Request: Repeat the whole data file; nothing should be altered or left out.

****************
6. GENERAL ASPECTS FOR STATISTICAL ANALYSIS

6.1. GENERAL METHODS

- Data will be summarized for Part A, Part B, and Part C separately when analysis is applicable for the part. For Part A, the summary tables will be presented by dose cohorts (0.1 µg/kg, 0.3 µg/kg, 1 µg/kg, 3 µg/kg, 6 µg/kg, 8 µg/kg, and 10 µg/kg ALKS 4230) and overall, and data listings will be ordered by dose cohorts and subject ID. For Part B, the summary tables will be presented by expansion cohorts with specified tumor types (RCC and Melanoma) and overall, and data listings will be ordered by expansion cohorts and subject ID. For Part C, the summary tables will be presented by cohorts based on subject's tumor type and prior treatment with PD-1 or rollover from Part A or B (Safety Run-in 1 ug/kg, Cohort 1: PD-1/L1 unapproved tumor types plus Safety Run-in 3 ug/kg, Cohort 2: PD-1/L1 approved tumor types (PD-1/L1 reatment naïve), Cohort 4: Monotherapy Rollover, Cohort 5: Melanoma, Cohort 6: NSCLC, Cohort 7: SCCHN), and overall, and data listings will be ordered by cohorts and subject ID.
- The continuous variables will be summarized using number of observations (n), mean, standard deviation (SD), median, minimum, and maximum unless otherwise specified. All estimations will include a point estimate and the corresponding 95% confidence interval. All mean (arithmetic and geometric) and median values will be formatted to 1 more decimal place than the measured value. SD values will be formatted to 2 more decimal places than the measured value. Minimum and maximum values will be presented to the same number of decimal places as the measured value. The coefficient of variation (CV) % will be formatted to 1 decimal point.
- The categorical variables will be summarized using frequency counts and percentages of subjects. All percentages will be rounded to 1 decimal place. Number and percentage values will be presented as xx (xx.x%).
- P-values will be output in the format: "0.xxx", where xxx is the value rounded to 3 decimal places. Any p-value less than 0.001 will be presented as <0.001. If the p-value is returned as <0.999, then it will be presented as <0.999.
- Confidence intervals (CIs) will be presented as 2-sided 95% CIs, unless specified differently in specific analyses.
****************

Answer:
6. GENERAL ASPECTS FOR STATISTICAL ANALYSIS

6.1. GENERAL METHODS

- Data will be summarized for Part A, Part B, and Part C separately when analysis is applicable for the part. For Part A, the summary tables will be presented by dose cohorts (0.1 µg/kg, 0.3 µg/kg, 1 µg/kg, 3 µg/kg, 6 µg/kg, 8 µg/kg, and 10 µg/kg ALKS 4230) and overall, and data listings will be ordered by dose cohorts and subject ID. For Part B, the summary tables will be presented by expansion cohorts with specified tumor types (RCC and Melanoma) and overall, and data listings will be ordered by expansion cohorts and subject ID. For Part C, the summary tables will be presented by cohorts based on subject's tumor type and prior treatment with PD-1 or rollover from Part A or B (Safety Run-in 1 ug/kg, Cohort 1: PD-1/L1 unapproved tumor types plus Safety Run-in 3 ug/kg, Cohort 2: PD-1/L1 approved tumor types (PD-1/L1 reatment naïve), Cohort 4: Monotherapy Rollover, Cohort 5: Melanoma, Cohort 6: NSCLC, Cohort 7: SCCHN), and overall, and data listings will be ordered by cohorts and subject ID.
- The continuous variables will be summarized using number of observations (n), mean, standard deviation (SD), median, minimum, and maximum unless otherwise specified. All estimations will include a point estimate and the corresponding 95% confidence interval. All mean (arithmetic and geometric) and median values will be formatted to 1 more decimal place than the measured value. SD values will be formatted to 2 more decimal places than the measured value. Minimum and maximum values will be presented to the same number of decimal places as the measured value. The coefficient of variation (CV) % will be formatted to 1 decimal point.
- The categorical variables will be summarized using frequency counts and percentages of subjects. All percentages will be rounded to 1 decimal place. Number and percentage values will be presented as xx (xx.x%).
- P-values will be output in the format: "0.xxx", where xxx is the value rounded to 3 decimal places. Any p-value less than 0.001 will be presented as <0.001. If the p-value is returned as <0.999, then it will be presented as <0.999.
- Confidence intervals (CIs) will be presented as 2-sided 95% CIs, unless specified differently in specific analyses.